K77 (1744374) writes "Have you noticed all the excitement about Scala lately? It *is* a remarkable language, built in part on an audacious wager that a productive language can come from academia. Don't believe it? Well, the number of job postings for Scala programmers is rising and brining with it a tide of new books. "Scala for the Impatient" should be at the top of your list, especially if you're too busy to read programming books.
I don't read programming books. I read code. So I did my usual thing with Scala: I cut straight to the grammar. Scala is my first expereince with a language I could not effectively grok from just the grammar. I could see there's a *lot* going on with Scala, much of it subtle and beautiful. I knew I needed help.
First, let's give credit where due: there are plenty of fair to middling books on Scala now. Most of them are pretty similar, both to each other and to contemporary books for other languages. That's not too surprising: publishers have worked out a pretty reliable script for developing programming books which sell. "Scala for the Impatient" takes that script and folds, spindles, mutilates and generally does a host of other things better left unsaid. Good for us!
Cay Horstmann (of Core Java fame) does some things which surprise and delight in "Scala for the Impatient." First, he invites you to *experience* Scala as the first indispensible step to learning Scala. The first chapter sets tone by dragging you headfirst into the water, deliberately not explaining everything right away. Be assured, it gets explained later. Just swim. This sets the stage for the exploratory approach used thorughout the book. This is a refreshing contrast to the many books which take a dry, almost clinical approach to Scala.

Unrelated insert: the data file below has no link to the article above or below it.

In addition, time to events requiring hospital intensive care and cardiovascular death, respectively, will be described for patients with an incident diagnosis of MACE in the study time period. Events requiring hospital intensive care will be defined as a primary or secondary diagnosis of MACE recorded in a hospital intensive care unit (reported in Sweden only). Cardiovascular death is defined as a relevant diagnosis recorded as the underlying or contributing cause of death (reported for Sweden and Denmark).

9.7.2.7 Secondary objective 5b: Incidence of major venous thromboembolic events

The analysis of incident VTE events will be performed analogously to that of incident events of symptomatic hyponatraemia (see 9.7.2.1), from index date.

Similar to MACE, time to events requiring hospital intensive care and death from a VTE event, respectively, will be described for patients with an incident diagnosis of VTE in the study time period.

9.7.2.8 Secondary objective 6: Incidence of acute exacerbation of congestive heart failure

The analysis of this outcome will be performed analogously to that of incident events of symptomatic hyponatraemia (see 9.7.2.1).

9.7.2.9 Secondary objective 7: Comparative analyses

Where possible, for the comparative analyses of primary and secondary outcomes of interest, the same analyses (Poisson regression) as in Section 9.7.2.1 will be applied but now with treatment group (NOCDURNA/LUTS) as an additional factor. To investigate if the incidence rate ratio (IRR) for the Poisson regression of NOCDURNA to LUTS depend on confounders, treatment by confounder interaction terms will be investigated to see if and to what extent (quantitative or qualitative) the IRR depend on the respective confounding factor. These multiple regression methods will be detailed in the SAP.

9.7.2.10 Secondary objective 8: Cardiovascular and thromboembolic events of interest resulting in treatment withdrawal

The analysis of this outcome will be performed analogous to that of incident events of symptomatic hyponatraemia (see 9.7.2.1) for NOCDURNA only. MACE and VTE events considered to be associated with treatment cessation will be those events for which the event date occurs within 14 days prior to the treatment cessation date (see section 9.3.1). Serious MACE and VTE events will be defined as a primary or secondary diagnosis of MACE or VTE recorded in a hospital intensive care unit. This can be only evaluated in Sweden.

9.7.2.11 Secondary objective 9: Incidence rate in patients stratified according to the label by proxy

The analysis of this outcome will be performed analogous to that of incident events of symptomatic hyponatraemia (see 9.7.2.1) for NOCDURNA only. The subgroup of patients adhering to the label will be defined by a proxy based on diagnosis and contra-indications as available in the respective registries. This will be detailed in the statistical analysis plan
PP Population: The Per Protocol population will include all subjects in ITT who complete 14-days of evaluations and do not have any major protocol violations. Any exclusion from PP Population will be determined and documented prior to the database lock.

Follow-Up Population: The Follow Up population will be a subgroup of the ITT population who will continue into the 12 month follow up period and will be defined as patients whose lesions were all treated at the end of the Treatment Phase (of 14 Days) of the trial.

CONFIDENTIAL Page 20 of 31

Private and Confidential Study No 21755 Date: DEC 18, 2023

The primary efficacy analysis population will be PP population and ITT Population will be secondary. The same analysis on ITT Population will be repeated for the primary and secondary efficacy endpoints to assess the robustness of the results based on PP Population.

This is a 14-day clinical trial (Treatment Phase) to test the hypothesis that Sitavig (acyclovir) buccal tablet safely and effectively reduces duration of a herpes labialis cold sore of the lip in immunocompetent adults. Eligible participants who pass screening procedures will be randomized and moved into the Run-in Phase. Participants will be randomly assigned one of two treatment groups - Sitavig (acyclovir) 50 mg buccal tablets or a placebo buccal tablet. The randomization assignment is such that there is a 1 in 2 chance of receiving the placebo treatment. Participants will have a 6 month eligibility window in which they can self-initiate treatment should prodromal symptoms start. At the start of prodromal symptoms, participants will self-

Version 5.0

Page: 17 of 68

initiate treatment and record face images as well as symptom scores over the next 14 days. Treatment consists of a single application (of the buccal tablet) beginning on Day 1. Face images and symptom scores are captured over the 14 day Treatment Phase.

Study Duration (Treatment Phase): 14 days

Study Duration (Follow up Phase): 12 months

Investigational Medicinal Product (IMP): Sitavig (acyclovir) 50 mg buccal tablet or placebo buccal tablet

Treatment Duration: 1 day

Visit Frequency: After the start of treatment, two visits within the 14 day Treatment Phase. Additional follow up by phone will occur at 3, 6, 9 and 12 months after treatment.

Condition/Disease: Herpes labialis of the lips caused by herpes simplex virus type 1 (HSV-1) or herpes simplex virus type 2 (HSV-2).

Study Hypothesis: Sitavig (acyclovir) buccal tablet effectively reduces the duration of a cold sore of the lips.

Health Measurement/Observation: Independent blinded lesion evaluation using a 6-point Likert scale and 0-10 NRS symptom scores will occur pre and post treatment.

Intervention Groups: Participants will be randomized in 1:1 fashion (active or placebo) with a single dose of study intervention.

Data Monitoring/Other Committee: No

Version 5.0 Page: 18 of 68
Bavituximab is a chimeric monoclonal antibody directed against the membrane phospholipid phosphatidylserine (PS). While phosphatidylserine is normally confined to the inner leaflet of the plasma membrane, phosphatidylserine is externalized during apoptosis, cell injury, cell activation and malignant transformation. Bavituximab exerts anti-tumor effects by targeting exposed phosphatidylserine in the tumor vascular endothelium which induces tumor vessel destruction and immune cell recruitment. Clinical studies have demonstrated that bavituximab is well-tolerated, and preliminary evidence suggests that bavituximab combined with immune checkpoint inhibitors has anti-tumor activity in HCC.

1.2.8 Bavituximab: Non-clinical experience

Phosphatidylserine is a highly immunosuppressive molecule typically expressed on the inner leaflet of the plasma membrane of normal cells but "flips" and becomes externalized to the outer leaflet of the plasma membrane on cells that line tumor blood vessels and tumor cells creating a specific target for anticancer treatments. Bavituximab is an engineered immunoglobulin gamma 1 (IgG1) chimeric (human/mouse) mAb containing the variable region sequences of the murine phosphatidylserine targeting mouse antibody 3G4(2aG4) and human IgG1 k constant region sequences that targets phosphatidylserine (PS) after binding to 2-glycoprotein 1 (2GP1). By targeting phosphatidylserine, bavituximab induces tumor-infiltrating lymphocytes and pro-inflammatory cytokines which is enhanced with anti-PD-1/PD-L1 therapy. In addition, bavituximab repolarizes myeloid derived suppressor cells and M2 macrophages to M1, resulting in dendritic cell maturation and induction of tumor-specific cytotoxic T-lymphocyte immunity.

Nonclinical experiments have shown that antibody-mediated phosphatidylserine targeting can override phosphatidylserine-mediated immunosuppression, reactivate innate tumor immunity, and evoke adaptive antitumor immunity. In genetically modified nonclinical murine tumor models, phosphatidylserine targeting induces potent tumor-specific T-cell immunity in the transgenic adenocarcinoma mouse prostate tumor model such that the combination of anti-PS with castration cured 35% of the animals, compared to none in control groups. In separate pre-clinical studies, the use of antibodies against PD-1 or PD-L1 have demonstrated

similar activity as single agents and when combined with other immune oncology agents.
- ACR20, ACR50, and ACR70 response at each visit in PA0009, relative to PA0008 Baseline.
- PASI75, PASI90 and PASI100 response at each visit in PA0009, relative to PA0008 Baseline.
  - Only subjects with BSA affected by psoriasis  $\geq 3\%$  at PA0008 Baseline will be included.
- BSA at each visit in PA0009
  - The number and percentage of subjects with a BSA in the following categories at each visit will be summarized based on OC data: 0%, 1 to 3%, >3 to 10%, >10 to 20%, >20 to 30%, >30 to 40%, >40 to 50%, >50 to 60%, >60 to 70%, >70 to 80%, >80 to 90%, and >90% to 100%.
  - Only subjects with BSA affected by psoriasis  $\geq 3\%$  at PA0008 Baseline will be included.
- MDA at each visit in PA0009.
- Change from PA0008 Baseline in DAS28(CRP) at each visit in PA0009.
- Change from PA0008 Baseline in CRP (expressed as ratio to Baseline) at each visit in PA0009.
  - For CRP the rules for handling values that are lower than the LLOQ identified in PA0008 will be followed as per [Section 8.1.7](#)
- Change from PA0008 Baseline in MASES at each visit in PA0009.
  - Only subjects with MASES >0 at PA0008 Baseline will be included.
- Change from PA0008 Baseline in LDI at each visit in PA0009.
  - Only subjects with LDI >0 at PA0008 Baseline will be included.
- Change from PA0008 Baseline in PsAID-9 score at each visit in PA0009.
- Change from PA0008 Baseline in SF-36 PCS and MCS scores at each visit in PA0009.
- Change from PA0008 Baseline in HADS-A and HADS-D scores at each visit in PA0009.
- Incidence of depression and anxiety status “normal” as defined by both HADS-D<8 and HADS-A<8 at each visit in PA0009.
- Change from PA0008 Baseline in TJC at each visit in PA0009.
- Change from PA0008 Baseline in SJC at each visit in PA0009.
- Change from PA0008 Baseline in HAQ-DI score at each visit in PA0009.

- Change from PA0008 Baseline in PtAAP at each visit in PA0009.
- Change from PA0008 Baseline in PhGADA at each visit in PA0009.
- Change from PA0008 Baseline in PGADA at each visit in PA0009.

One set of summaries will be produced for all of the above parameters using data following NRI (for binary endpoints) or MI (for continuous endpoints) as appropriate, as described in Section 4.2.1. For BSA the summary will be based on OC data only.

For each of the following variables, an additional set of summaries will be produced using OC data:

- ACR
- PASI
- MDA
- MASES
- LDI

Another thing Horstmann has done is think very deeply about what you need to learn and when. He tells you in plain English what you must understand right away, what you'll need soon, and what you can safely leave to the Scala gods. And he tells you *why*. The result is a bit unconventional but works perfectly. Consequently, functional programming does not come into full view until chapter 12. (Wow!) But there is not one flat stretch on this roller coaster. Chapters 2 through 10 are intense. They have to be, to prepare you. Along they way, precursors of functional programming are introduced so artfully you might not notice.
The last third of the book deals with cool stuff which is attracting so many users to Scala: actors for concurrency, parsing your own domain specific languages, and in particular making sushi out of XML.
Here are some general thoughts to close. Do the exercises. They're worth it! Bring your A-game; you'll need it. Kudos to the publisher for letting Horstmann take some risks. The result is a well edited, fast-faced and rewarding."
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